THE TRAVELING STORY!
WHAT IS THE TRAVELING STORY?
5 Authors. 5 Days. 1 Story.
Each season of The Traveling Story will feature 5 well-known authors collaborating on one original, kick-ass story, with each author writing one of five episodes.
Follow the story as it’s revealed on each author’s blog over the course of a week!
HOW DOES IT WORK?
There are only three rules for The Traveling Story:
1) No brainstorming, outlining, or discussion of plot ahead of time. The first author writes the first episode of ANY kind of story they want and the next author takes the story WHEREVER they want to go! The last author ends the story however they see fit!
2) An author cannot make changes to any previous episode. Each author has total creative control over their OWN episode only, but it has to continue where the last episode leaves off.
3) HAVE FUN! The Traveling Story is meant to be fun for the writers but especially for the readers!
SEASON 3 AUTHORS:
*Don’t forget to LIKE The Traveling Story on Facebook and Follow us on Twitter so you never miss an episode!
And for some extra visual fun, follow our boards on Pinterest!
And be sure to scroll to the end to enter to win our awesome Traveling Story prize pack (featuring books from each of the 5 authors!)
FOLLOW THE STORY AS IT TRAVELS:
Episode 1 – May 19 – Jessica Brody
Episode 2 – May 20 – Marie Lu
Episode 3 – May 21 – Robin Benway
Episode 4 – May 22 – Megan Miranda
Episode 5 – May 23 – Kevin Emerson
SEASON 3, EPISODE 3
BY ROBIN BENWAY
Sandie glanced down the street. There was a CVS drugstore on the corner, its windows smashed out and people streaming in and out of it like ants at a gourmet picnic. Looters, she realized, and instinctively tightened one hand on her bike.
“Sandie!” Max yelled. “Just get in the car already! Unless you want to be the first entrée at the drone barbecue!”
That image was enough to shake her out of her reverie and she started to wheel her bike back to the trunk of Max’s Audi. “Just leave it,” Max said.
“But I need—”
“At what point do you think you’re going to need a bike during the apocalypse?” Max said. He had already unlocked the passenger door and swung it open for her. “Do you really think you can pedal faster than a drone?”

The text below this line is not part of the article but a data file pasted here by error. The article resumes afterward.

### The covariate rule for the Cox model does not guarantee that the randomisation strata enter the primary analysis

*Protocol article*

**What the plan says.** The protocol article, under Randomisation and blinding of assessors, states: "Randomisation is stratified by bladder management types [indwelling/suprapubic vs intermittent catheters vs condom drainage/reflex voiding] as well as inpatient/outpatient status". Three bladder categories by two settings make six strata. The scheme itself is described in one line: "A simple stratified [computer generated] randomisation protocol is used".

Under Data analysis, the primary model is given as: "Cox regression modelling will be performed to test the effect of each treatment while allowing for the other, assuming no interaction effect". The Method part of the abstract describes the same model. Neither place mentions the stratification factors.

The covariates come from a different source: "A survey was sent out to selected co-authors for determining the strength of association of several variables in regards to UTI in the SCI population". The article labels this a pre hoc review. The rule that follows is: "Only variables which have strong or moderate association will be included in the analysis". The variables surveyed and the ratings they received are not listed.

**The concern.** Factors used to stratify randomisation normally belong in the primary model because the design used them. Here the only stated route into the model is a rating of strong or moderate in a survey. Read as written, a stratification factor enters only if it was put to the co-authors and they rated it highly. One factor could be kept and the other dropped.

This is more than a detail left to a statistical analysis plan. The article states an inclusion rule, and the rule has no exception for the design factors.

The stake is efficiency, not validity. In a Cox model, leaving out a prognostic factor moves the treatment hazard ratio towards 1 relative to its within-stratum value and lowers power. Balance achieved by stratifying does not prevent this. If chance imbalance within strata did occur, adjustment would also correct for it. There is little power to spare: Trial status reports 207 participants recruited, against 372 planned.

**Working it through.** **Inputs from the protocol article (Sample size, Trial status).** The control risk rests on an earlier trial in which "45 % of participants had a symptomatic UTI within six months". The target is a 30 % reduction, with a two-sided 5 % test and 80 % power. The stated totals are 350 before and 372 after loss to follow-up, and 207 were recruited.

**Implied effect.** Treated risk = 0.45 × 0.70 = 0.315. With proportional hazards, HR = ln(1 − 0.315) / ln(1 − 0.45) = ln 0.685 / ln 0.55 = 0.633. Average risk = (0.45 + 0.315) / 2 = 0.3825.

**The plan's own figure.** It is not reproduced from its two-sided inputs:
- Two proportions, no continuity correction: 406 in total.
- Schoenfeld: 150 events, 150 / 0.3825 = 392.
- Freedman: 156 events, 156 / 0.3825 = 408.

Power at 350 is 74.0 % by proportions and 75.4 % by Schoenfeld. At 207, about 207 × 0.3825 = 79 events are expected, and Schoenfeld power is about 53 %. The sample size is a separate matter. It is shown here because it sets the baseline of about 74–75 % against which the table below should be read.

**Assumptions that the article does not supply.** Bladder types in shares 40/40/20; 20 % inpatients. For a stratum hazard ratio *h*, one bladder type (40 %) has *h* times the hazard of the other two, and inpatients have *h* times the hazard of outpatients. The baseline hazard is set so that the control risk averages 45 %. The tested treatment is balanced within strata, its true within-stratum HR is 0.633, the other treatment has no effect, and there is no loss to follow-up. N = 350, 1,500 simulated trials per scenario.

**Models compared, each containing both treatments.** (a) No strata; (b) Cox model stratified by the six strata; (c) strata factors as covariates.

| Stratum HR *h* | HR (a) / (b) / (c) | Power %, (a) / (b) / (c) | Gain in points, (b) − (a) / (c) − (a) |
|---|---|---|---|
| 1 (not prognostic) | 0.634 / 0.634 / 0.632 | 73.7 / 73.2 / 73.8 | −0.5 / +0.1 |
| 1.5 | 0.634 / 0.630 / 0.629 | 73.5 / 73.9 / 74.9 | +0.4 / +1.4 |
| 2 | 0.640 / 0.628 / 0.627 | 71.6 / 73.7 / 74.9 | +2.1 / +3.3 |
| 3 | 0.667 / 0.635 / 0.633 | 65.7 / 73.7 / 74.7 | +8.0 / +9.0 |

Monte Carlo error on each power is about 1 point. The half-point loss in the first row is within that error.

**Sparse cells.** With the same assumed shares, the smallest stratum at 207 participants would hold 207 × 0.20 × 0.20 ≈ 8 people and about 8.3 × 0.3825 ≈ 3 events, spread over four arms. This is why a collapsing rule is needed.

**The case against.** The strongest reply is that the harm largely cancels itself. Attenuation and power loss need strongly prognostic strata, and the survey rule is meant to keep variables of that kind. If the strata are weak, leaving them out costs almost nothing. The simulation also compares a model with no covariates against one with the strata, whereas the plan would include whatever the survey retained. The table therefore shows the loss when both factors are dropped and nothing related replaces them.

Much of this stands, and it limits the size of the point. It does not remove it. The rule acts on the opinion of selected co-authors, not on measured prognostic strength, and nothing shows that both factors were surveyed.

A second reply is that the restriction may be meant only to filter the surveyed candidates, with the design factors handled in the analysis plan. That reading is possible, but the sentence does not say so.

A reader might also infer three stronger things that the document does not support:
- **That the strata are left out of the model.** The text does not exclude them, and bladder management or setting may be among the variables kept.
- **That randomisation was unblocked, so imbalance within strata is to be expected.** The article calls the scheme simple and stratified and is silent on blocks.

He had (and Sandie hated to admit this part) an excellent point.
“Fine,” she said, and let it fall to the ground in a clatter as she walked around and got into the car. “But you owe me a bike.”
“Believe me,” Max muttered as he peeled down the street in such a hurry that Sandie’s head snapped back against the seat, “if we survive this, I would love to buy you a bike. I’ll even buy you two.”
“If?” Sandie said, her eyes widening as she looked at him.
Max didn’t take his eyes off the road. “When,” he corrected himself, but Sandie didn’t exactly feel comforted.
They drove down Crescent Heights, Max braking hard and turning left onto Hollywood Boulevard. “You’re not taking Sunset?” Sandie asked.
“Sandie, please! Which one of us is the government operative?”
“Excellent point!” Sandie said, turning in her seat to face him. “I cannot believe that you were lying to me this whole time.”
“I wasn’t lying, I was—”
“Lying,” Sandie interrupted. “And I can’t believe I actually thought you were a model. I mean, Valentino? Seriously? What are you, five-foot-nine?”
“I’m five-ten!” Max shot back, then made a hard right onto La Brea and careened past Mashti Malone’s ice cream shop. Sandie had never seen it look so empty before.
“And all those ads you showed me from your modeling book?” Sandie demanded. “What were those? Were they—”
“Photoshopped,” Max said.
“Photoshopped! Ugh!” She tapped her forehead with the heel of her hand. “I’m so annoyed with myself. I can’t believe I fell for this! And for you!”
“Look, I’m sorry that I lied to you, to use your word, but can you please focus on the bigger issue here?” Max said. He still hadn’t taken his eyes off the road and he swerved past several grocery carts that had rolled into the street. “Our city is sort of being blown apart right now so maybe we can save the arguing for later? You think?”
Sandie gripped the door handle as he turned onto Sunset. The city was eerily empty, save for several people running across the street carrying clothes in their arms. “Max?” she asked warily. “Why aren’t there more cars out?”
“Because they’re telling people to stay inside,” Max said through clenched teeth just as a cell phone rang. Both he and Sandie grabbed for their phones, and Sandie’s heart fluttered, then sank when she realized that it was Max’s phone that was ringing. Her mom wasn’t calling her.
“Yeah, I’ve got her,” Max said when he answered, steering with one hand as they flew past Amoeba Records. Its windows were busted out, too, and Sandie wondered what kind of people looted a record store during the end of the world. You can’t eat vinyl, she thought to herself, and the image made her laugh in a way that sounded slightly deranged, even to her own ears.
“No, she’s fine, she’s fine,” Max said, interrupting Sandie’s thoughts.
“Wait, are you talking about me?” she asked.
“We’re heading there now,” he said, ignoring her.
“Are you talking about me?” she cried, then lunged for the phone. “Who is this?”
“Sandie!” Max yelled as she accidentally hit the steering wheel with her arm. The Audi went across the center divider on Sunset, straight into the path of the Hollywood Palladium, and Max grabbed the wheel and yanked it back so fast that Sandie’s head collided with the passenger window.
“Ow!” she yelled.
“Don’t do that!” Max yelled.